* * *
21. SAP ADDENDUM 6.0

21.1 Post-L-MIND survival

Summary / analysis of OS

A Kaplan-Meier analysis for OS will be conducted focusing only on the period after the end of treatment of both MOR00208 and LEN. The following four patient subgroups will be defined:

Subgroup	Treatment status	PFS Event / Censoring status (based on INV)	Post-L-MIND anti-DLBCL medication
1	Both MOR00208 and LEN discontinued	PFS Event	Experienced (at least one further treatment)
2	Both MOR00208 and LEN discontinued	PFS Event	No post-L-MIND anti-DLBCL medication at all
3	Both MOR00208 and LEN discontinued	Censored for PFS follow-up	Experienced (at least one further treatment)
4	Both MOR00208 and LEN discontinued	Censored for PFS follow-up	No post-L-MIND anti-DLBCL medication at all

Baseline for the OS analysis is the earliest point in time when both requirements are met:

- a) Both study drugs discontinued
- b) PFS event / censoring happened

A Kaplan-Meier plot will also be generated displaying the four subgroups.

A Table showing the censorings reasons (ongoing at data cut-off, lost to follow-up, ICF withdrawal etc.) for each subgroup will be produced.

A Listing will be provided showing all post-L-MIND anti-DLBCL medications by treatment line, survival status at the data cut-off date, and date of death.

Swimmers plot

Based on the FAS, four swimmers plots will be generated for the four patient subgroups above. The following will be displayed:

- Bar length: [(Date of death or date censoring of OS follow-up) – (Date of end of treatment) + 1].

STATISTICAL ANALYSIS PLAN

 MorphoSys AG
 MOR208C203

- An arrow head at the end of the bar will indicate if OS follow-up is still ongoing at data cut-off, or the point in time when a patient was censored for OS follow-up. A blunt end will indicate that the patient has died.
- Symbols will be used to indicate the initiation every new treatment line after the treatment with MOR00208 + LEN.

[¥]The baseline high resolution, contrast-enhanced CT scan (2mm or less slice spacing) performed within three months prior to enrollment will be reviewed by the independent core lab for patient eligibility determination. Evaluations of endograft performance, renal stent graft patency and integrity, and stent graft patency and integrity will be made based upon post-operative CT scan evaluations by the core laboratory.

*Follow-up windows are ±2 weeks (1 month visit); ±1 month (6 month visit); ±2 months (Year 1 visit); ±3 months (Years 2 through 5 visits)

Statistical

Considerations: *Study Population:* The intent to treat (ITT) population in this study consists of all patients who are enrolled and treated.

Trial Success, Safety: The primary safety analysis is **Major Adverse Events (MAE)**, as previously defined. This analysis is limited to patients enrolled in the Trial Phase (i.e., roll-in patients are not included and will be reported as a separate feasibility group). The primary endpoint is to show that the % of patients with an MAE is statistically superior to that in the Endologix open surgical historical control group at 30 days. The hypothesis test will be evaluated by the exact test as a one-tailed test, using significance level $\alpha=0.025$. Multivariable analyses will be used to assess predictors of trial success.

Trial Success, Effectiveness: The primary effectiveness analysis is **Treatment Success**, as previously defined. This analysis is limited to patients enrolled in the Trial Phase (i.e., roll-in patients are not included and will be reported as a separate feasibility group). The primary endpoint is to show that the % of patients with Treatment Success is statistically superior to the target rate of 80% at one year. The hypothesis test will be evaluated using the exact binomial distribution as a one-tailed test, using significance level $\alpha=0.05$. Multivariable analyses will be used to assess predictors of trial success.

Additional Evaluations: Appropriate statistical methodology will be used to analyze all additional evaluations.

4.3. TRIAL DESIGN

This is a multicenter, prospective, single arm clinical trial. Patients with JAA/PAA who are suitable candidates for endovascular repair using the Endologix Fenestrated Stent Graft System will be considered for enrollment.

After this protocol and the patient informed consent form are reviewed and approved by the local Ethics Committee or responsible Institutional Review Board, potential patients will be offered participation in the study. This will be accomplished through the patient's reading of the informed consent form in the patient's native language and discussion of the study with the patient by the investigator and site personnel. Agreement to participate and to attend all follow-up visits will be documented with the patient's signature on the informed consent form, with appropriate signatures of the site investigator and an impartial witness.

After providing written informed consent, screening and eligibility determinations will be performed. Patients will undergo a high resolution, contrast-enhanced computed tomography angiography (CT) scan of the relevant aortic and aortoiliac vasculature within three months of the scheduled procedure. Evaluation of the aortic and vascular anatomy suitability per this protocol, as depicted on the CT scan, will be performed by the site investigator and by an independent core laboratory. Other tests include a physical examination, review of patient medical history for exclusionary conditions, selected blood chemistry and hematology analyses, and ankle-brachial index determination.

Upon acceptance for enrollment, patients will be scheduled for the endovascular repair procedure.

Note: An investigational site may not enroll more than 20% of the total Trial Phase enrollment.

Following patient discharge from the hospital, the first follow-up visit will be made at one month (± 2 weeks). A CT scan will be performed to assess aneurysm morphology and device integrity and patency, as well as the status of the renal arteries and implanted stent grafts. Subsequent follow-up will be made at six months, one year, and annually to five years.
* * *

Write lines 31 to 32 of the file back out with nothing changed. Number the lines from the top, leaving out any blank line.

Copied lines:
4.3. TRIAL DESIGN

This is a multicenter, prospective, single arm clinical trial. Patients with JAA/PAA who are suitable candidates for endovascular repair using the Endologix Fenestrated Stent Graft System will be considered for enrollment.